Life comes full circle for the girl who survived a train fall
LIFE has come almost full circle for Reshmi Ghosh. Believe it or not, the 22-year-old Bengali woman was pushed out a running train by her father — a teacher by profession! But he is apparently not the type who rakes thousands of rupees by coaching students at home.
Ashok Ghosh, 50, tried to kill his daughter because he didn't have enough cash for dowry demanded by Reshmi's would—be in-laws. He pleaded with the groom and his parents to waive off the dowry. But his appeals fell on deaf ears.
So one day he told Reshmi to accompany him to her maternal uncle's house. They boarded a train. On some pretext, he lured her to the door and shoved her out of the coach.
It happened so quickly — and it was so unexpected — that Reshmi didn't have a chance to resist.
She survived the fall. And a passenger who caught Ghosh in the act raised an alarm. The father was handed to the police. Confessing his crime, he told the full story to the cops. But they showed no mercy despite Reshmi requesting them to release her father.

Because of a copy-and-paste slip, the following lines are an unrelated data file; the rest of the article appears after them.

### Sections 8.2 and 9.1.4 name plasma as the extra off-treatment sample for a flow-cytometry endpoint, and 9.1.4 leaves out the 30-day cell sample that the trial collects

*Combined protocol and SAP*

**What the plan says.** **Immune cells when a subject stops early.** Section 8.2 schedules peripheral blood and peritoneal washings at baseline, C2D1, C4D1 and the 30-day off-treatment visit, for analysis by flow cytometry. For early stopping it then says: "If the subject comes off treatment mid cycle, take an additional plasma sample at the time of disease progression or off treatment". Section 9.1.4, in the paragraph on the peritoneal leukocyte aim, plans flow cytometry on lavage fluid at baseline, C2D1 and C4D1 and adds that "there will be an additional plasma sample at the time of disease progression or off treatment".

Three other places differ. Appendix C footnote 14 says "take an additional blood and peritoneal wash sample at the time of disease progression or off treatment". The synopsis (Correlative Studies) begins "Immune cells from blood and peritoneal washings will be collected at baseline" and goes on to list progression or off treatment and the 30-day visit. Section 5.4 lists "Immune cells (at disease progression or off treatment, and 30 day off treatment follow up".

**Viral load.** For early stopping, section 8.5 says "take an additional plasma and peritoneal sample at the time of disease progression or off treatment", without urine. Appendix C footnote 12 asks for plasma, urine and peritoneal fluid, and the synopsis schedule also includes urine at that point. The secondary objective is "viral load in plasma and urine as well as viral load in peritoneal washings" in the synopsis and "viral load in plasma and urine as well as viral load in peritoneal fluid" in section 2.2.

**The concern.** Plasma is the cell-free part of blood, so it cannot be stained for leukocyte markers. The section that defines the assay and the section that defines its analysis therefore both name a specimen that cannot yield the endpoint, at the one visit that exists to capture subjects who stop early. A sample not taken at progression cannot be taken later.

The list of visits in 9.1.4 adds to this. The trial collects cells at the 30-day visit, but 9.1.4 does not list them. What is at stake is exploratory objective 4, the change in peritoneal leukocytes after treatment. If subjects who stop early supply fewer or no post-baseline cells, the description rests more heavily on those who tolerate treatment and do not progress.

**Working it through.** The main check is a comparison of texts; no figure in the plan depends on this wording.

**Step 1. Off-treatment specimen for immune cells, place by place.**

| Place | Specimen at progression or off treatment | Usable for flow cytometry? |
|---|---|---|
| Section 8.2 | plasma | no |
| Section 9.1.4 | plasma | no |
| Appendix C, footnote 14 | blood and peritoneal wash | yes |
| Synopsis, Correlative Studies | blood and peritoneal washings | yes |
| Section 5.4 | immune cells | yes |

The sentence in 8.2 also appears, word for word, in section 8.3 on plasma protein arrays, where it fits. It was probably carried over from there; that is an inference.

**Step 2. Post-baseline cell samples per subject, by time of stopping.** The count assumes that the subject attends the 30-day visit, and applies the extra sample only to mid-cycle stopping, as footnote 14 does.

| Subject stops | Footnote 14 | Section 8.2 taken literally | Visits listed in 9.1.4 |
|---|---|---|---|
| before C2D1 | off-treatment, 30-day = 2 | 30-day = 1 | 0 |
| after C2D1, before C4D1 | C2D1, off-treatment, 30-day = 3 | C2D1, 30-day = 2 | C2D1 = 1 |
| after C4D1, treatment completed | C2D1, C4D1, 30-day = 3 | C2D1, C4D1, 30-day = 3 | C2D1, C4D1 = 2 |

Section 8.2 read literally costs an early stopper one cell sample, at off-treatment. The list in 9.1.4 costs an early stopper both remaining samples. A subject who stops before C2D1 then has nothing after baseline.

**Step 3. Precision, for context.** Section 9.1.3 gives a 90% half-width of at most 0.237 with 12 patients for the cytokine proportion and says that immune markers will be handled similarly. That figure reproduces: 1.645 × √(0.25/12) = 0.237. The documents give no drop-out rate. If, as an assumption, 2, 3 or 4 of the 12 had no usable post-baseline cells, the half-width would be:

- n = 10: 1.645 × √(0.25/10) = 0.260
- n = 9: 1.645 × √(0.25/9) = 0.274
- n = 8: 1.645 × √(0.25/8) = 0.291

Interestingly, Reshmi is flooded with marriage offers because of the publicity her strange ordeal invited. She is admitted in a Howrah hospital. Nurses in her ward say that many suitors are turning up to ask for her hand — without dowry! Suitors are bringing flowers, chocolates and magazines for her to browse through.
But Reshmi is not thinking of marriage. At least not yet. She says she would like to complete her graduation, get a Master's degree and find a job which pays a decent salary before she ties the knot.
Reshmi's saga has revived memories of a somewhat similar case. Three years ago, Khushnahar Bibi, was flooded with marriage proposals and job offers after she stopped her parents marrying her off against her wishes by writing a letter to a Kolkata newspaper.
Her unprecedented letter created a furore in the predominantly Muslim area of Natibpur, 40km from Kolkata, and the would-be bridegroom's family immediately called off the marriage.
Angered by her remarks in the letter about arranged marriages, dowry, religious fanaticism and the suppression of women in male-dominated Muslim society, conservative Muslims threatened to kill her, forcing the administration to deploy armed policemen to guard her against any attack.
All over India, parents were still forced to "beg, borrow or steal" to marry off their daughters. But most women are afraid to challenge the centuries-old practice.
Ultimately, Khushnahar married a man of her choice without paying a rupee as dowry. She is now a mother of two children. Let's see how Reshmi's saga unfolds in the years to come. She says she is lucky to be alive and nurses no grouse against her father.